Engineering firm goes into voluntary administration owing $2m
QUEENSLAND'S mining services capital of Mackay and its resources resurgence have taken a hit with a longstanding local company going into voluntary administration.
Ricbuilt Heavy Industries, a leading engineering company with a strong reputation in the mining services sector, owes creditors more than $2 million.
Administrator Frank O'Neill from insolvency firm SV Partners said Ricbuilt's financial options were being assessed, including the sale of all or part of the business.
Meanwhile, he said the company was continuing to trade and it was "business as usual" for its 32 staff.
Mr O'Neill and SV Partners colleague David Stimpson were appointed administrators last Friday of Kaylah Pty Ltd, trading as Ricbuilt Heavy Industries.
He said the reasons for the company's failure were "a number of unprofitable contracts, costs associated with the wind down of its labour hire business in WA and working capital pressures''.
"We are aware of 15 creditors owed just over $2 million and that includes moneys owed to statutory bodies like the Australian Taxation Office and Office of State Revenue."
Nevertheless, Mr O'Neill said he was "quietly confident" given the strong management team that the company could navigate its way out of tough economic conditions and "achieve a successful restructure with minimal disruption to its customers and employees".
"It's actually quite fortunate because Mackay is in a lot more optimistic space than regions such as the Gold Coast and Cairns, which are really reliant on tourism," he said.
"Also, we're dealing with a very well recognised brand … and the timing is such that if the expected government spending goes ahead with regard to infrastructure they will need coal, they will need steel and that will be sourced from Central Queensland so it's in a good place."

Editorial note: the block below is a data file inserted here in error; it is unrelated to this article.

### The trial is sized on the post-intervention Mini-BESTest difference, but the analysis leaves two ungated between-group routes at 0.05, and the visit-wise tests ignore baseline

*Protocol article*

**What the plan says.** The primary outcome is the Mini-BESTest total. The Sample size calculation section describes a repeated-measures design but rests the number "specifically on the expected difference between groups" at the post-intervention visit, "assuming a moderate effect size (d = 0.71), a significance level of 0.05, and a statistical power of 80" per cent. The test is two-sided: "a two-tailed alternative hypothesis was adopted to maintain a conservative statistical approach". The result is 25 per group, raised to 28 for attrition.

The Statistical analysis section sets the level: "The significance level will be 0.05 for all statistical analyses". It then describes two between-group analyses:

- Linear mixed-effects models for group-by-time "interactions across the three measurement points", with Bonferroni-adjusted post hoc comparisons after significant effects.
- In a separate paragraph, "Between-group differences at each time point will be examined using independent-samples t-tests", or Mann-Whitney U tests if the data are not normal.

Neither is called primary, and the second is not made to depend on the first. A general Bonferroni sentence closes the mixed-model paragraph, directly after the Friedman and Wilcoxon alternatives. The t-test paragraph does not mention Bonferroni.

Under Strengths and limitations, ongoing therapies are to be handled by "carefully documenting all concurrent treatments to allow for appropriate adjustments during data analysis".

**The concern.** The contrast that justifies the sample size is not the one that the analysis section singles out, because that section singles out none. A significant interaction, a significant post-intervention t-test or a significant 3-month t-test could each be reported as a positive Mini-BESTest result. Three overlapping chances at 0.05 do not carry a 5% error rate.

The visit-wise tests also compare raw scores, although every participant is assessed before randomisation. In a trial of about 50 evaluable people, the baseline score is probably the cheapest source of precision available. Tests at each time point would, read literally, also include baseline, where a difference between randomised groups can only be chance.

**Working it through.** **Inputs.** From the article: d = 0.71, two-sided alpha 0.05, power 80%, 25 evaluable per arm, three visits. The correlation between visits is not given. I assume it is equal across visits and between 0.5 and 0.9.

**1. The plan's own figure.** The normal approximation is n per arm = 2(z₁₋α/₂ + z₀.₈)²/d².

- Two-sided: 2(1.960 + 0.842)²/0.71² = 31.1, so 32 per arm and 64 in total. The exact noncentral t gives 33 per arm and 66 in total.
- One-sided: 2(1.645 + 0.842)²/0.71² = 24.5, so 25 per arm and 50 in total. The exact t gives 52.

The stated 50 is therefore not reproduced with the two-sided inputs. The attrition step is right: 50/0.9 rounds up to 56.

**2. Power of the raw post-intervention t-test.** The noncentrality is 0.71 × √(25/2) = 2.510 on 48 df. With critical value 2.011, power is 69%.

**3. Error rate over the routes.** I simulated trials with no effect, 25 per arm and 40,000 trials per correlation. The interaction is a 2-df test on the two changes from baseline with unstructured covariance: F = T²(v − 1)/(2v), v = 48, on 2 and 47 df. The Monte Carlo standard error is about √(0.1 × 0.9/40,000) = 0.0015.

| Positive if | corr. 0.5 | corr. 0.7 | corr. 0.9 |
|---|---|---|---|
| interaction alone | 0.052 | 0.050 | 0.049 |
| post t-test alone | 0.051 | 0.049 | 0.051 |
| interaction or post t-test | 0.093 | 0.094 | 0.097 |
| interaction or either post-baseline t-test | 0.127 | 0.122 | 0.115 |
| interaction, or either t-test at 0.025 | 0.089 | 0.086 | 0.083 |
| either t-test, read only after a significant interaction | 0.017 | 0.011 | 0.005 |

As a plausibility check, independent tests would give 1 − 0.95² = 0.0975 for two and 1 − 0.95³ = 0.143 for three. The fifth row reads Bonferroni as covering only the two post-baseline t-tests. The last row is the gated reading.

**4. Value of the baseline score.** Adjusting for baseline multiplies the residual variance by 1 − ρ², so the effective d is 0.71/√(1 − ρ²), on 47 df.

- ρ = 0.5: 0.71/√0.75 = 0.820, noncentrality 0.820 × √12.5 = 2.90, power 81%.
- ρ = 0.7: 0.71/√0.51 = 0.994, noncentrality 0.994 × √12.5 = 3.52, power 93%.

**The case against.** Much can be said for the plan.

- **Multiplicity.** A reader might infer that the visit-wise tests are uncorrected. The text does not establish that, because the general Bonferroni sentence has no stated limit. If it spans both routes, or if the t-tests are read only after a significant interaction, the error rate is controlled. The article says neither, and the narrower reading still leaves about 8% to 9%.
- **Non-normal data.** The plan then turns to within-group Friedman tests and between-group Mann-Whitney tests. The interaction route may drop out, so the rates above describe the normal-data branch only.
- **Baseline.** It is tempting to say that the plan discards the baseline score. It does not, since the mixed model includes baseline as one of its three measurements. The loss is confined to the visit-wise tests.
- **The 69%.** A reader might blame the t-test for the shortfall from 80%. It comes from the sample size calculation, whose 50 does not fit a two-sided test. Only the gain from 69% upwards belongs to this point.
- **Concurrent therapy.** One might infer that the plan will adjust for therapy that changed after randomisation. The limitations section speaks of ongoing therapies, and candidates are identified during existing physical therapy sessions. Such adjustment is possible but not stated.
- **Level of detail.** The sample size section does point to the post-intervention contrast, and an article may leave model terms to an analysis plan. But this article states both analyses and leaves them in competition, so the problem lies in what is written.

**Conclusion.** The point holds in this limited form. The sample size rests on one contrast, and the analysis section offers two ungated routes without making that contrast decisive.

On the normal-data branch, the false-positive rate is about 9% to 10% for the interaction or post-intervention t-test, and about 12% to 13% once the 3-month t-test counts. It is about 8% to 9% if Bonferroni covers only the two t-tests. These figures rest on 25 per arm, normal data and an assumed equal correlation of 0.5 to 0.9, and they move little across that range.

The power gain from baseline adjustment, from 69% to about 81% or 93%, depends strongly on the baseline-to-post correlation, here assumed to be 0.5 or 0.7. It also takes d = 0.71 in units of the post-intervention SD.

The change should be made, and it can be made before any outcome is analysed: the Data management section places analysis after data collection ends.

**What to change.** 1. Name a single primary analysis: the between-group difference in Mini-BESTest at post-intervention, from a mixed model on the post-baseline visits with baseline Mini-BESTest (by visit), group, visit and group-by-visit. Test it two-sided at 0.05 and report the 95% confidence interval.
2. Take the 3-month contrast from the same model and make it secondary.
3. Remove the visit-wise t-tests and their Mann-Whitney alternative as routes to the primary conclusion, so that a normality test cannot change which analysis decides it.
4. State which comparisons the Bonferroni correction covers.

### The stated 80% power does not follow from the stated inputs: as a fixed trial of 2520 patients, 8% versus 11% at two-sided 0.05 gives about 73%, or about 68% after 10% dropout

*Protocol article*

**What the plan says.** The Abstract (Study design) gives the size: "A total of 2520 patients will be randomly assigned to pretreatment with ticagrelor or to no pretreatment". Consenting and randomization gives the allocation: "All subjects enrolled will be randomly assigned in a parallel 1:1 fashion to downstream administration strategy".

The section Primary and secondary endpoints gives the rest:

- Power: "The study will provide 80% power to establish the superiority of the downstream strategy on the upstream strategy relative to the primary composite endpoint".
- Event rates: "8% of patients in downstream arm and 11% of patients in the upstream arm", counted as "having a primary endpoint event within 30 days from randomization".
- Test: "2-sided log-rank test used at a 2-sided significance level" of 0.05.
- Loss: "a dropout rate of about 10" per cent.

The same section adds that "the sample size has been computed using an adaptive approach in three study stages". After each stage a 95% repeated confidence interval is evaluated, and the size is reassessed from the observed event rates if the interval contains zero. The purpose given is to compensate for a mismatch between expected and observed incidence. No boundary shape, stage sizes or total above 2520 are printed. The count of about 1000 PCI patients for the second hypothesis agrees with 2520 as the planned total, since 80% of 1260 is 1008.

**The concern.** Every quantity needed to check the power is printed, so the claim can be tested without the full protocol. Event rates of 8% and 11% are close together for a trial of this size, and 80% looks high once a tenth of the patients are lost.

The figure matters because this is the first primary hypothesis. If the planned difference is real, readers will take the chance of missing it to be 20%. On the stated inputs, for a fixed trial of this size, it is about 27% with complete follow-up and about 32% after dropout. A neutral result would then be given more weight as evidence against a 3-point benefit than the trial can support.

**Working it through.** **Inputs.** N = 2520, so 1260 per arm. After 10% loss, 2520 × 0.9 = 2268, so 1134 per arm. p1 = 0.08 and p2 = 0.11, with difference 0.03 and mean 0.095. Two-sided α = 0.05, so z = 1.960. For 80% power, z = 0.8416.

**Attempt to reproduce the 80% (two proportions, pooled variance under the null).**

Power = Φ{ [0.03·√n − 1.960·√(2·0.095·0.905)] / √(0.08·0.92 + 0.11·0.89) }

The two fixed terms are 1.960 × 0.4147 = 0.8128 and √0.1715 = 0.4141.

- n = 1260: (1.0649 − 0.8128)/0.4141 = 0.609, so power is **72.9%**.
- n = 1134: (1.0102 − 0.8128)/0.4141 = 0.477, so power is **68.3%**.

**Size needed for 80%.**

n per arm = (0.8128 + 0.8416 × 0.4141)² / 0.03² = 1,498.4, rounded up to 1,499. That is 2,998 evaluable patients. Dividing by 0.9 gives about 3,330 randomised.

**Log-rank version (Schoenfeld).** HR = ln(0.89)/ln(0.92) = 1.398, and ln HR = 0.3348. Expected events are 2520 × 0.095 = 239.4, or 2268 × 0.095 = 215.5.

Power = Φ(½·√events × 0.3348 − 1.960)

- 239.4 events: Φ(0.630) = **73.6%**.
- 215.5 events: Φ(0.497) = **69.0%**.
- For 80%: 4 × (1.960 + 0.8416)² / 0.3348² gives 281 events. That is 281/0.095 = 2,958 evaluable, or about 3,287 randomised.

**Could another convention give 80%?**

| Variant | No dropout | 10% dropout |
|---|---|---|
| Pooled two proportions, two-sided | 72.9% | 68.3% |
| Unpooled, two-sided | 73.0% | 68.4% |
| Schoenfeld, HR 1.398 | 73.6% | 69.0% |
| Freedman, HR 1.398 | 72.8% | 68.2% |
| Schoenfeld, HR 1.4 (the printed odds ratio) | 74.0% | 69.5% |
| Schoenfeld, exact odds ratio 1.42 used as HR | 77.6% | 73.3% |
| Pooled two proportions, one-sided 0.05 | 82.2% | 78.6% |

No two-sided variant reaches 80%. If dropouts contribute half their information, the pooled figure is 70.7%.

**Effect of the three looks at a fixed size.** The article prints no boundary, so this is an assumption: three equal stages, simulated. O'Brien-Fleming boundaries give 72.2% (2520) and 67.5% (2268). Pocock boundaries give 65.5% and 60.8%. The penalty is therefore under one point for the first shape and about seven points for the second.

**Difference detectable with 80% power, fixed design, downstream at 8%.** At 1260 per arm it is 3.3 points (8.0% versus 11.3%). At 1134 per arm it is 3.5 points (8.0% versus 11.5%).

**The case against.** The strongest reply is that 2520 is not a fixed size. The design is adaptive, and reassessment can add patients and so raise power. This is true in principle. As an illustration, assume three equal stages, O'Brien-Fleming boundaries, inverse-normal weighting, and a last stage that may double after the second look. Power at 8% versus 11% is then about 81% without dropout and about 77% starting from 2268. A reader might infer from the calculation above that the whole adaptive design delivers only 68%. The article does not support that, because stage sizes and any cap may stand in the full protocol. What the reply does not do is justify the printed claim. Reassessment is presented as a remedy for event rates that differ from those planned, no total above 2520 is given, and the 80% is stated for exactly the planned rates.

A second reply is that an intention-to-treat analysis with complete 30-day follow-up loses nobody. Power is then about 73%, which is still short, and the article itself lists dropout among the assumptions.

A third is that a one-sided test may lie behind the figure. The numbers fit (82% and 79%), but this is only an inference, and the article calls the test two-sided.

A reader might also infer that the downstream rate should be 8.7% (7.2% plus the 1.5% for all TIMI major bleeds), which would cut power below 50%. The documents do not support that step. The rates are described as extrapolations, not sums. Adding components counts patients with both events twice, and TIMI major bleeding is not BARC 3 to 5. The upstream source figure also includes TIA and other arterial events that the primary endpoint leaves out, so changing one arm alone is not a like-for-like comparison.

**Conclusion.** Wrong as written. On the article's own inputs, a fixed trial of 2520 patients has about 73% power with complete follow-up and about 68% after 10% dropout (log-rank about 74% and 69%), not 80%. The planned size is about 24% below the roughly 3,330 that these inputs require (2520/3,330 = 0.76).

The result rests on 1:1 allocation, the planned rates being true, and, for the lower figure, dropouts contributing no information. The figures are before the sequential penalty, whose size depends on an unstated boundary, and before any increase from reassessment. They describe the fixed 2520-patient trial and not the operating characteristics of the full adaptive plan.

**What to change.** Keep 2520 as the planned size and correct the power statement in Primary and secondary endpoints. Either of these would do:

According to Ricbuilt's website, the company was established in 1998 and is based at Paget in Mackay's south. It services the mining, civil, rail, port and heavy transport industries with both Australian and overseas clients.
"It's never good when a company goes into any kind of restructure," Mr O'Neill said. "But
but this is a voluntary restructure with a co-operative management team taking the appropriate steps to achieve the best outcome for all stakeholders.
"We are confident a sale or partial sale of the business can be completed over the next couple of months with minimal disruption to customers and employees."
Queensland Resources Council chief executive Ian Macfarlane recently said Mackay would be the state's "standout economic performer" after the coronavirus crisis.
"As it is now, mining in Queensland and Australia is a crucial industry," Mr Macfarlane told Mackay's Daily Mercury.
He said Mackay's enviable status post-pandemic would come down to the region's position as a service centre for the Bowen Basin.
"More than $12 billion a year goes into Mackay from the resources industry, so that's a big number," Mr Macfarlane said.
Originally published as Mining engineering firm goes into insolvency owing $2m